Every few days someone asks me to send a personalized checklist of things they need to do and think about while they’re painting. As everyone’s creative concept is really quite different, this is a tough order. Even though I may have looked at the work, their continued flourishing depends on a unique vision and a sense of individual entitlement. We are all specialists of some sort, and specialization demands we make our own checklists. In our game there’s no silver bullet, no one size fits all.
Here’s a word for your own checklist — and how to make one. Checklists are not recipes. They’re self-generated lists of thoughts and ideas that just might add strength, value and importance to the work. Based on what one knows about the better works of others, the vastness of human potential, and one’s own personal ideals, it’s an elevated to-do list.
Contemplation is the key. The artist arrests herself at any stage in a work’s progress. Short notes clarify processes and indicate directions with further potential. It’s a temporary sidestep from the “zone.” For those with this kind of intuition, it’s a self-taught facility to be both in the flow and observing the flow. Practitioners can have the eerie feeling of watching themselves work.
Before anyone phones those guys in the white coats, here are some examples from my current list:
Paint with your eyes
Think what things might become
Let the brush talk
Be in love with change
Find the elegance
See the big picture
Make it a pattern
Identify the extraordinary
Don’t get gauche
Keep it fresh at all costs
Take your time
This stuff is all about a personal search for truth within one’s own vision. Getting there is half the fun. If it were a recipe, everyone’s truth might be the same. Only you can make your checklist and join the search for your own truth. Start your checklist now.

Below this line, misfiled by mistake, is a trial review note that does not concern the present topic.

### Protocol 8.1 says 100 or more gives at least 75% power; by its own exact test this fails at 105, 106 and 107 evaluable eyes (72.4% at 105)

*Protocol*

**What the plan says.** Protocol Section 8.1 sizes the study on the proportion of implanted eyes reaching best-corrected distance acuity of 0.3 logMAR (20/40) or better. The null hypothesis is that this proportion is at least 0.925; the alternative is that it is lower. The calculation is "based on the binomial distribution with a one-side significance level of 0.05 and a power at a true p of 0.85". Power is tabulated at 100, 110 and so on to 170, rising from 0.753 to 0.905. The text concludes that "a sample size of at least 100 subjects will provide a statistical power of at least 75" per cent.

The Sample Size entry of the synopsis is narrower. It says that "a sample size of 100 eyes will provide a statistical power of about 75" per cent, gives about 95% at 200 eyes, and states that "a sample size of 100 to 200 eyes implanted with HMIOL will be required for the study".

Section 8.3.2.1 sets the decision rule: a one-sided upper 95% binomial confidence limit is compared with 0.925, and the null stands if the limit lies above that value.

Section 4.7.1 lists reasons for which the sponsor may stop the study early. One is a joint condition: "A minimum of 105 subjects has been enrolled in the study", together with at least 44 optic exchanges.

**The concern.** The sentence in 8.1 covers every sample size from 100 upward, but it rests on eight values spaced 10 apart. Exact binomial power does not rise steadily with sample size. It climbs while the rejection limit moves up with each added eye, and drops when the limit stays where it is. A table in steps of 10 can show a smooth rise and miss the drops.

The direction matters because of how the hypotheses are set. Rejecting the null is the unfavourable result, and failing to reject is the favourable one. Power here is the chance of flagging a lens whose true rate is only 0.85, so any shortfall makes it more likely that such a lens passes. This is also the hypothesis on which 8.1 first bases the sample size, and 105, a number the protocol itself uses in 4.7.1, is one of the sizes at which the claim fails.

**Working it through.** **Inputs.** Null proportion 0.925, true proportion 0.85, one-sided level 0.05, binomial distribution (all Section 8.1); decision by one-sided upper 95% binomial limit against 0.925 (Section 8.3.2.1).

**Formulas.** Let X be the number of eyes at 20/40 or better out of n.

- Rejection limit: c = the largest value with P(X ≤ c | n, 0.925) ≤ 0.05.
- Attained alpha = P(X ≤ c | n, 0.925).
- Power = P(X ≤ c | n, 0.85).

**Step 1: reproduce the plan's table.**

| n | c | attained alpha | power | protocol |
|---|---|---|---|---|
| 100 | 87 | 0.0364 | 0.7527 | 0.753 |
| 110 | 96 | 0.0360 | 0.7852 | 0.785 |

PS: “Between truth and the search for truth, I choose the second.” (Bernard Berenson)
Esoterica: When I was much more immature I used to hand out checklists with abandon. Several years ago a friend made me aware of a long-lost checklist that I’d dropped off before the Internet Age. “I’ve used it every day,” she told me. It reads, “Compositional integrity, sound craftsmanship, colour sensitivity, creative interest, design control, gestural momentum, artistic flair, expressive intensity, professional touch, surface quality, intellectual depth, visual distinction, technical challenge and artistic audacity.”
This letter was originally published as “Checklist” on June 8, 2007.
“My only ambition was to create an honest picture that would interpret nature as she really is, as she ought to be seen.” (Joaquin Sorolla)
Mary’s interest in pastel painting began during her years at Whitworth College in Spokane, WA where she majored in art and elementary education. Though she has worked in watercolor and oil as well as calligraphy, her interest has consistently turned primarily to pastel because of the medium’s potential for glowing, vibrant color and the harmony achieved in bringing together lights and shadows.